The landscape surrounding us is wild and virtually untouched by tourism. Bicyclists come through town occasionally in the summer and some adventurous auto leaf-peepers in the fall. But they don’t congregate; there is no place to stop, no stores hawking goods, no hotels and only a handful of bed and breakfasts throughout the county. (Only three that I can think of). The drive north (and south) on Route 102 is one of the most beautiful river byways in the state, and few are aware of it, even tourist officials. The extraordinary Silvio O. Conte Wildlife Refuge, on Route 105 on the way to Island Pond is a protected working landscape with endless opportunities for hiking, fishing, and biking. Maidstone Lake, about seven miles north of the Benton Cottage, is one of Vermont’s most beautiful state parks.
UPDATE: My friend Linnzi Furman, who homesteads down the road here in Guildhall, has pointed out, rightfully so, the other advantages of our region, including the town being equidistant to St Johnsbury, Colebrook and Littleton, important cultural centers. And then there’s our relative close proximity to ski areas like Bretton Woods and Burke Mountain. Plus, Lancaster, New Hampshire, our go-to town is flourishing these days, with a new bakery, natural foods store, and brewery.
When a house goes unsold for long periods of time, it’s tempting to think surely there must be something wrong with the property. Not in this case. No, the Benton Cottage is in great shape, lovingly preserved and maintained over the last hundred years. No, sadly, it’s the location. I suspect that this historic house, with all its features and its riverfront location with stunning view of the White Mountains, would be worth a cool million or more if it were located even an hour south of here.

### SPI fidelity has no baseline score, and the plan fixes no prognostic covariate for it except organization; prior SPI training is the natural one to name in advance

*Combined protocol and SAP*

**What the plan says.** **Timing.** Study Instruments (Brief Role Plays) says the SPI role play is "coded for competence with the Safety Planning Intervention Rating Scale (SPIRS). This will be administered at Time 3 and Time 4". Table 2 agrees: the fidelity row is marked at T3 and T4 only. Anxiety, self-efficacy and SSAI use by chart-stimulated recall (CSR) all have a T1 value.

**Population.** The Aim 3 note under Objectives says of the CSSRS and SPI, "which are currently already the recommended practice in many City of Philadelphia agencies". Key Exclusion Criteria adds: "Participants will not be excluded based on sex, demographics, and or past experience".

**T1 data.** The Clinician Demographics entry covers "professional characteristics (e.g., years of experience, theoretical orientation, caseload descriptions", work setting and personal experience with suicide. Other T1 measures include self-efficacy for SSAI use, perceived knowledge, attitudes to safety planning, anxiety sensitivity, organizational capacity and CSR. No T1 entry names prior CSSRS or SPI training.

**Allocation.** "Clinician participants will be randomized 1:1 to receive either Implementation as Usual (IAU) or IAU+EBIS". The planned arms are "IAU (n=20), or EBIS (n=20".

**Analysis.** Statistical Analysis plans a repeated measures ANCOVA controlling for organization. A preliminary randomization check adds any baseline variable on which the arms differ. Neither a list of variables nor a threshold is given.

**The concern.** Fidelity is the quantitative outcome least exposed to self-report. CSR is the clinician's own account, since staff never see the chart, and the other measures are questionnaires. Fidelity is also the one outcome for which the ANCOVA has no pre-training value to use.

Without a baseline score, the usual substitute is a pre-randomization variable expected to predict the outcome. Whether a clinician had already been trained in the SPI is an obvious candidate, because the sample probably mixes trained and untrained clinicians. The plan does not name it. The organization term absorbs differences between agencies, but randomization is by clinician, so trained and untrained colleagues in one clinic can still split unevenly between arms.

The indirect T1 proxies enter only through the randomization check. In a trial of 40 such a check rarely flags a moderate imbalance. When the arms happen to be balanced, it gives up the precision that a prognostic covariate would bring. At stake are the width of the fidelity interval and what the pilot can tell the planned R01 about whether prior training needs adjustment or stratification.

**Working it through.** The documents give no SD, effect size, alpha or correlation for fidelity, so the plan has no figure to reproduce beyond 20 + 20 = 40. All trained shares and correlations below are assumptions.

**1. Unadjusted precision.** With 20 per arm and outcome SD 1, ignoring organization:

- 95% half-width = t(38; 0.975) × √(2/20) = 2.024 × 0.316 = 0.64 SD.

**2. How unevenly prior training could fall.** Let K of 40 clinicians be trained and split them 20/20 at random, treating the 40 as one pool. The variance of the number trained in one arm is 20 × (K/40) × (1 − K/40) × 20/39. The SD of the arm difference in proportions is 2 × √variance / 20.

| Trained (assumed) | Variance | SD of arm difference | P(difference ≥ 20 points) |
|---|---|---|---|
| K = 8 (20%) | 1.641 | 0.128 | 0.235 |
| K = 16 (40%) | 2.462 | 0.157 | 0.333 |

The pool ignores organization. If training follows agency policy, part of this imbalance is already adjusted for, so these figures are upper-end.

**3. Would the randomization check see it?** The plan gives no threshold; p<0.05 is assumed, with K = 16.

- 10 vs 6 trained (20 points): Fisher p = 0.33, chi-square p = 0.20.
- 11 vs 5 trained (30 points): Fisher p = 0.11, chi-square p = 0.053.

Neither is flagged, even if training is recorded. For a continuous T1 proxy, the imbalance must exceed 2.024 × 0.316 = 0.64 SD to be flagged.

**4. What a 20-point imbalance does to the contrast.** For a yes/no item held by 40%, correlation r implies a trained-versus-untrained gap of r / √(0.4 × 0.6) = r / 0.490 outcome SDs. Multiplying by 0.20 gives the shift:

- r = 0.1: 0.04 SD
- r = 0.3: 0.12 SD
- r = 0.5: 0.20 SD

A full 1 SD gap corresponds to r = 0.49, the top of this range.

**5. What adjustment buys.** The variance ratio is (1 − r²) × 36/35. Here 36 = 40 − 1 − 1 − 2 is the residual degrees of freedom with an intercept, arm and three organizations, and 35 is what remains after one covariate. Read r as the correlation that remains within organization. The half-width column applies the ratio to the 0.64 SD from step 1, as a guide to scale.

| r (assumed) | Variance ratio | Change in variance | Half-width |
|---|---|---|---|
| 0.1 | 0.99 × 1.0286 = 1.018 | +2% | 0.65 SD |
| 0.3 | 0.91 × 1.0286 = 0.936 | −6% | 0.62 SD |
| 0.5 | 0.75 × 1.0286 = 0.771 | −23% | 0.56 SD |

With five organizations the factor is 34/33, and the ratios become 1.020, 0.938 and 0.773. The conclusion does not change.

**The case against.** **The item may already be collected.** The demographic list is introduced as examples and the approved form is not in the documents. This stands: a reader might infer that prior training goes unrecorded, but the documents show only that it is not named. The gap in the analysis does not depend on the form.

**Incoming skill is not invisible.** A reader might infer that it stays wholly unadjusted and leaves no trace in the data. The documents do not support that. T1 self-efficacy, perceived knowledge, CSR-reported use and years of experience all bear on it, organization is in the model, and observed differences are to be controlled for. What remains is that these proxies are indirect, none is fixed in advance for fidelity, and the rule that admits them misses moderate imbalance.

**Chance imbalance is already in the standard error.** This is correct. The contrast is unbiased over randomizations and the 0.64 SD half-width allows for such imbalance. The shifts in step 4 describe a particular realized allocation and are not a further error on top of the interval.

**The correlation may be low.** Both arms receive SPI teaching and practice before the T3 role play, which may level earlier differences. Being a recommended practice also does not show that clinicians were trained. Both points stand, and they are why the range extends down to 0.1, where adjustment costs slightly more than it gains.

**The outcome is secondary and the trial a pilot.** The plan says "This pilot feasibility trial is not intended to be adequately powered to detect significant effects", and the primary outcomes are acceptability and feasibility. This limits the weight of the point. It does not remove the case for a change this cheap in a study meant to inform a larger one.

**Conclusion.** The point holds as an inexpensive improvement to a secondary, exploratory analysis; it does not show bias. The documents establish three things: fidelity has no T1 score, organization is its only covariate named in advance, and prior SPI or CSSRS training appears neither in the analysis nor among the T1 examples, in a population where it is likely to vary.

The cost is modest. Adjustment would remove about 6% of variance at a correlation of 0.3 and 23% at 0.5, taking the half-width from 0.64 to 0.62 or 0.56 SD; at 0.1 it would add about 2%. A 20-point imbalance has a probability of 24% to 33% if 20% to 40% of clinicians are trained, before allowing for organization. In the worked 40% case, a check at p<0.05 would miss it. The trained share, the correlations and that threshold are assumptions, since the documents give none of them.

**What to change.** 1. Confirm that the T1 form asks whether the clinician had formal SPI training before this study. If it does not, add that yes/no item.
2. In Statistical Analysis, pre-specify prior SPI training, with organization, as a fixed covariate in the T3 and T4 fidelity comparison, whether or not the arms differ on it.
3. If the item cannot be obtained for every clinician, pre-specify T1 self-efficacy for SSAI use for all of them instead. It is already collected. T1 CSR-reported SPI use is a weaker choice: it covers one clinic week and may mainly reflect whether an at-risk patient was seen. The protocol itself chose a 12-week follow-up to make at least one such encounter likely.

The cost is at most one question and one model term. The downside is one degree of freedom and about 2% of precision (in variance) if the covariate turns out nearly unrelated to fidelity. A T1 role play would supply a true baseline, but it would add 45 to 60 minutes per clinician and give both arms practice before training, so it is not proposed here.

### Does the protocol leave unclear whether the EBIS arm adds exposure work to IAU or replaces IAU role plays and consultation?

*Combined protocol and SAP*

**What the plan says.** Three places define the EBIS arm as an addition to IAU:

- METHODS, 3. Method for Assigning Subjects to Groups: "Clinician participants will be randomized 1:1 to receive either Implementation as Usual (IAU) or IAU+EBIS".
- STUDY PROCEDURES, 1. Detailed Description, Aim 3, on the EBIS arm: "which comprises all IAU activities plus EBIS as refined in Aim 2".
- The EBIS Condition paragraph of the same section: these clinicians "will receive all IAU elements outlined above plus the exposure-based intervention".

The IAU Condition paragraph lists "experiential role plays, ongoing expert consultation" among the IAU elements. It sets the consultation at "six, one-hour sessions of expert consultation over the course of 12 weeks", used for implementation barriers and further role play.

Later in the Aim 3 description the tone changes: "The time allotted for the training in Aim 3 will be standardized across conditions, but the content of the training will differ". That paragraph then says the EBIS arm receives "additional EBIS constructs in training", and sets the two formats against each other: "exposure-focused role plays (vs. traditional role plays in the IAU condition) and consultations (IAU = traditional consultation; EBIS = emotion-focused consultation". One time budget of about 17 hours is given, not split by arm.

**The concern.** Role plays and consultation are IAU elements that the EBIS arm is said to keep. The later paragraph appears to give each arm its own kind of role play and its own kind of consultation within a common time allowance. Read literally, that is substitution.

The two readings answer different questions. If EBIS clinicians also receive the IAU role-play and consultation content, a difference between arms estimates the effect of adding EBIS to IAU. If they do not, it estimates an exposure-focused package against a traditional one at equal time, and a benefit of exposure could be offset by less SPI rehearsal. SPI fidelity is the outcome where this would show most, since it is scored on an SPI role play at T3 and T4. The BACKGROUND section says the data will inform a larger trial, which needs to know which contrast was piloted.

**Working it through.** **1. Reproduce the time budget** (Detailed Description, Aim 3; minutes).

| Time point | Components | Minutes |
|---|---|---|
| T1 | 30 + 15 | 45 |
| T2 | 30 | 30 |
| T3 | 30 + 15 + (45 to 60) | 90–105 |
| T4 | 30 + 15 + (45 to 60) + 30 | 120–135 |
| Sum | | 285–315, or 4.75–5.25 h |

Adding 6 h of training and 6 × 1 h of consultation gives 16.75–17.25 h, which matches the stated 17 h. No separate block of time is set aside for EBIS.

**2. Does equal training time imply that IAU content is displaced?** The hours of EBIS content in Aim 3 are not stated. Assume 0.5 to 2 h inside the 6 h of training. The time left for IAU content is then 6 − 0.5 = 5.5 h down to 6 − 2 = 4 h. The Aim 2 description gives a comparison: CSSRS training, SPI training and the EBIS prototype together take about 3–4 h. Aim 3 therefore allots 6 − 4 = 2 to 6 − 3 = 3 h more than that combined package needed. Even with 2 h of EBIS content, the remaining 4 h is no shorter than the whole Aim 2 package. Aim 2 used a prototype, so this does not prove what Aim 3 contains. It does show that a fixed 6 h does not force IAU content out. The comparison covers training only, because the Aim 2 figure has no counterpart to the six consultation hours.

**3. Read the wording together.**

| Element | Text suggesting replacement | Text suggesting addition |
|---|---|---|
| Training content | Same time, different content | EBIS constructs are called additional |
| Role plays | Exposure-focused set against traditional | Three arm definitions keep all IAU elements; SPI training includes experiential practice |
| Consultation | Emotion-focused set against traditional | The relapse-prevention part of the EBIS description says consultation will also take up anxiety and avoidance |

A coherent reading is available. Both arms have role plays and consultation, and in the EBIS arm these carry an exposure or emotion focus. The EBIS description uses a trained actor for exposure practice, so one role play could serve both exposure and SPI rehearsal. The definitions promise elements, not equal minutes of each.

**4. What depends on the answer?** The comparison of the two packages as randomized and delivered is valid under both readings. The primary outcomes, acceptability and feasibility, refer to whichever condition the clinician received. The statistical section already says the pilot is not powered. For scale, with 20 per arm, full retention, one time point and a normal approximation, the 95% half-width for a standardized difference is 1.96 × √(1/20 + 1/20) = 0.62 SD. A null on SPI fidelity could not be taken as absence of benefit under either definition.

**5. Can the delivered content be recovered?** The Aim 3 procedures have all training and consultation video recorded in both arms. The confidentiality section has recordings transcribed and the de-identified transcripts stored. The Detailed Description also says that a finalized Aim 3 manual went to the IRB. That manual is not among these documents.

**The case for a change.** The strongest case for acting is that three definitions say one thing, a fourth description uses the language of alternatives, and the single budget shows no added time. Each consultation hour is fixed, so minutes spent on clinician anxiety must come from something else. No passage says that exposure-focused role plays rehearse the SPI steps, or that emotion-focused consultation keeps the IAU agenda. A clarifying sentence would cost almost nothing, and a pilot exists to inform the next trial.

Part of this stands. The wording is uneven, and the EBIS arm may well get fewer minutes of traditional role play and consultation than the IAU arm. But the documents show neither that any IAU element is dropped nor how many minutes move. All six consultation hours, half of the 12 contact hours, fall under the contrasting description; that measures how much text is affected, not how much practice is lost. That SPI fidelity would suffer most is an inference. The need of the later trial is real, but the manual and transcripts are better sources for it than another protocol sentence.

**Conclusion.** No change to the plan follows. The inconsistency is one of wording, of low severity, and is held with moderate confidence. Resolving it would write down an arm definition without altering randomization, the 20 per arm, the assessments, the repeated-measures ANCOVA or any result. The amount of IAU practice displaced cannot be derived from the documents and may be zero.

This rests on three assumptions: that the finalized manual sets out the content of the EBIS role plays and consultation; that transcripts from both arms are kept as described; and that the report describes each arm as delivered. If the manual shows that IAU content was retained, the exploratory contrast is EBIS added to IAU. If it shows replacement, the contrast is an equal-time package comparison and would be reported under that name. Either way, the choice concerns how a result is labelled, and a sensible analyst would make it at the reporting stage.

Here in Guildhall, we even have excellent broadband, which means that earning a living via telecommute is perfectly viable. (And it takes less time than you might think to get here from Boston, usually 3.5 hours on the interstate) But location is location. Ironically, what we love about our region, its sleepiness, its wild beauty, its lack of tourist madness, are the very things that keep our region a secret beauty, and prevent and inhibit population growth and much-needed economic development.
So those with the Vermont dream, I invite you to expand your notion of what Vermont means. Come to Essex County. Come to Guildhall. Have a glass of wine on our porch. Experience the real Vermont.